Although the FBI is already helping in the search for Elisa McNabney, it will open its own case and assign agents to work closely with local authorities, sheriff's homicide Detective Javier Ramos said.

Elisa McNabney, 35, may have fled the state or even the country, using different aliases and Social Security numbers, Dunn said.

Authorities believe Larry McNabney, 52, died shortly after he was last seen alive Sept. 10 at a horse-show competition he was winning in Industry, in northeastern Los Angeles County.

"We also believe, based on forensic evidence, that his body was preserved by refrigeration between September and the three to six weeks before his body was found," Dunn said.

Larry McNabney's remains were found Feb. 5. Elisa McNabney was last heard from in January.

Thursday, investigators recovered a refrigerator once belonging to the McNabneys and given to a Clements family acquainted with the couple in late December or early January, Ramos said. Larry McNabney's body may have been stored in that refrigerator, he said.

After Larry McNabney's disappearance, his wife gave differing accounts of his whereabouts - "that he was in drug rehab in Southern California, that he had moved to Costa Rica, that he joined a cult in Florida," Dunn said.

All the while, Elisa McNabney liquidated at least $500,000 in assets from her husband and his clients, Dunn said.

Interestingly, among the items found in a McNabney horse trailer by investigators was the true-crime paperback "Bitter Blood," about murders in Kentucky and North Carolina.

Larry McNabney was last seen at Industry's Pacific Palms Conference Resort, which has equestrian facilities with stables, rodeo rinks and 15 miles of nature trails. None of the hotel employees saw anything suspicious, according to the hotel's controller, who would give her name only as Pam.

But Sarah Dutra, who accompanied the McNabneys to the horse show, said she saw Elisa McNabney wheel her apparently intoxicated husband to their red truck, then drive away with him, according to information in a search warrant. Twenty minutes later, Elisa McNabney returned without her husband, the search warrant said.

The next day, Elisa McNabney asked Southern California horse trainer Casey Devitt if he wanted her husband's ostrich-skin boots, hats and show clothes, then left them in a tack room for Devitt to collect.

"She said he'd joined a cult in Washington and wouldn't be showing horses again," Devitt said Friday.

Devitt said he reacted with disbelief, but Elisa McNabney stuck to her story.

Devitt said he didn't care to get close to the McNabneys.

"Larry was a drinker," he said, "and we didn't want to know Elisa that well, to be honest."

The drug acepromazine, one of the substances for which the search warrant said investigators were looking, typically is used to calm horses, dogs and cats, according to veterinary sources.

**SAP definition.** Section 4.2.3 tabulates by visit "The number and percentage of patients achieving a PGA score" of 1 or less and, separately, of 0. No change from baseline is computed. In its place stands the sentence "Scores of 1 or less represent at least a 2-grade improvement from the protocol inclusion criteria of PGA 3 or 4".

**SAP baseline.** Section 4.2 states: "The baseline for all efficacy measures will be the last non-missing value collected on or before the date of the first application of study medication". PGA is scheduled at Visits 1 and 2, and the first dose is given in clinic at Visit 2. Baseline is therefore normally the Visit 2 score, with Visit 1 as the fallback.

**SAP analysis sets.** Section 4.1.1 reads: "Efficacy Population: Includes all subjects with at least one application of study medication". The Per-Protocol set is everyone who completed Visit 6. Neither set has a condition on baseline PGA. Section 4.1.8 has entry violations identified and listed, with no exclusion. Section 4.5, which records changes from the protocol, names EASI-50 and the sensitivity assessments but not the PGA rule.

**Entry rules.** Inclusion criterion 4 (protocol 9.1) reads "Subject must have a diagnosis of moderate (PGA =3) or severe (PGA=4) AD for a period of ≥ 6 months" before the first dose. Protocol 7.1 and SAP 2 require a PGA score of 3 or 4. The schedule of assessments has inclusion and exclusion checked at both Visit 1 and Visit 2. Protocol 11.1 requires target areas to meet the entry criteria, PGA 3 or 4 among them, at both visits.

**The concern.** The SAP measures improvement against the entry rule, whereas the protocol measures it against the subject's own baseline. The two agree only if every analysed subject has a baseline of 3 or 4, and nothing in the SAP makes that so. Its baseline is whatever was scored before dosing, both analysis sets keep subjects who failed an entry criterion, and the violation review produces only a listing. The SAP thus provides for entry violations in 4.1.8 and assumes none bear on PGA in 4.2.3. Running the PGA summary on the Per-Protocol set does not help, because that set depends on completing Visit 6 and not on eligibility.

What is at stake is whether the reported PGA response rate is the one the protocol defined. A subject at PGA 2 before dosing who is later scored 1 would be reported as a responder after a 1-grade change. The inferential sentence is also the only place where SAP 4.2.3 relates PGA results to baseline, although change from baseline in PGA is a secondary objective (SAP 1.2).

Devitt said it isn't difficult for people in the horse business to obtain acepromazine, which is helpful in calming jittery animals and preventing muscle spasms.

Toxicologist Alan Barbour, a court-recognized expert from Fresno who has testified in murder cases, said mixing acepromazine with alcohol could be lethal. A toxicology journal in 1998 reported that acepromazine had been used by a person to commit suicide.

The Sheriff's Office, meanwhile, forwarded a laptop computer that once belonged to the McNabneys to the FBI for analysis, hoping it might yield clues to Larry McNabney's death and Elisa McNabney's disappearance.

Darlene Mills of San Andreas, who befriended the McNabneys five years ago, told authorities Elisa McNabney gave her the laptop computer in May. But when she turned it on, she told authorities, she saw a document that contained a person's "disturbing" thoughts and feelings, filled with obscenities.

Mills said Friday that she wouldn't discuss what's she saw, saying she erased the files. Last month, she notified the Sheriff's Office she had it.

"I've learned more about them from the news than I knew personally," Mills said.

Sacramento attorney John Panneton said he's representing two former McNabney clients who claim they had checks worth $150,000 forged by Elisa McNabney. Panneton said the checks were the result of an insurance settlement after an auto accident, one for $100,000 and the other for $50,000. The clients' names were forged on the checks, Panneton said.

"They kept bugging Elisa, 'Where's our money, where's our money?' and it wasn't until one of the employees (Ginger Miller, who reported Larry McNabney missing) said, 'I hate to tell you, but your checks have been here.' My clients didn't find that out until November sometime."

Another new Panneton client told him Elisa McNabney tried to pass herself off as an attorney in her husband's absence.

"She said, 'I'm the attorney that's going to be handling the case for you,' " Panneton said. "My client believed this was part of the team of McNabney and Associates."

Larry McNabney was reprimanded by the Nevada State Bar for his wife's misdeeds in 1995. He hired her to work in his office, and within a few months, $74,543 was missing from a client's trust accounts. A few months after he discovered the shortfall and confronted Elisa McNabney, he made her his fifth wife.

"I never got to know her too well, not that I wanted to," said Tom Wright, a childhood friend of Larry McNabney's from Reno who is district attorney of Mineral County, Nev.

Although Elisa McNabney frequently joined the men for coffee near her husband's Reno office, Wright said he didn't learn much about her past.

"She talked about her horses, and it was mostly small talk," he said. "I don't think she wanted people to know."

The Carole Sund/Carrington Memorial Reward Foundation is offering $10,000 for information leading to her arrest.

In addition, the Sheriff's Office has asked the television programs "America's Most Wanted" and "Unsolved Mysteries" to broadcast the case nationally. Producers of the shows are expected to start filming in a few days.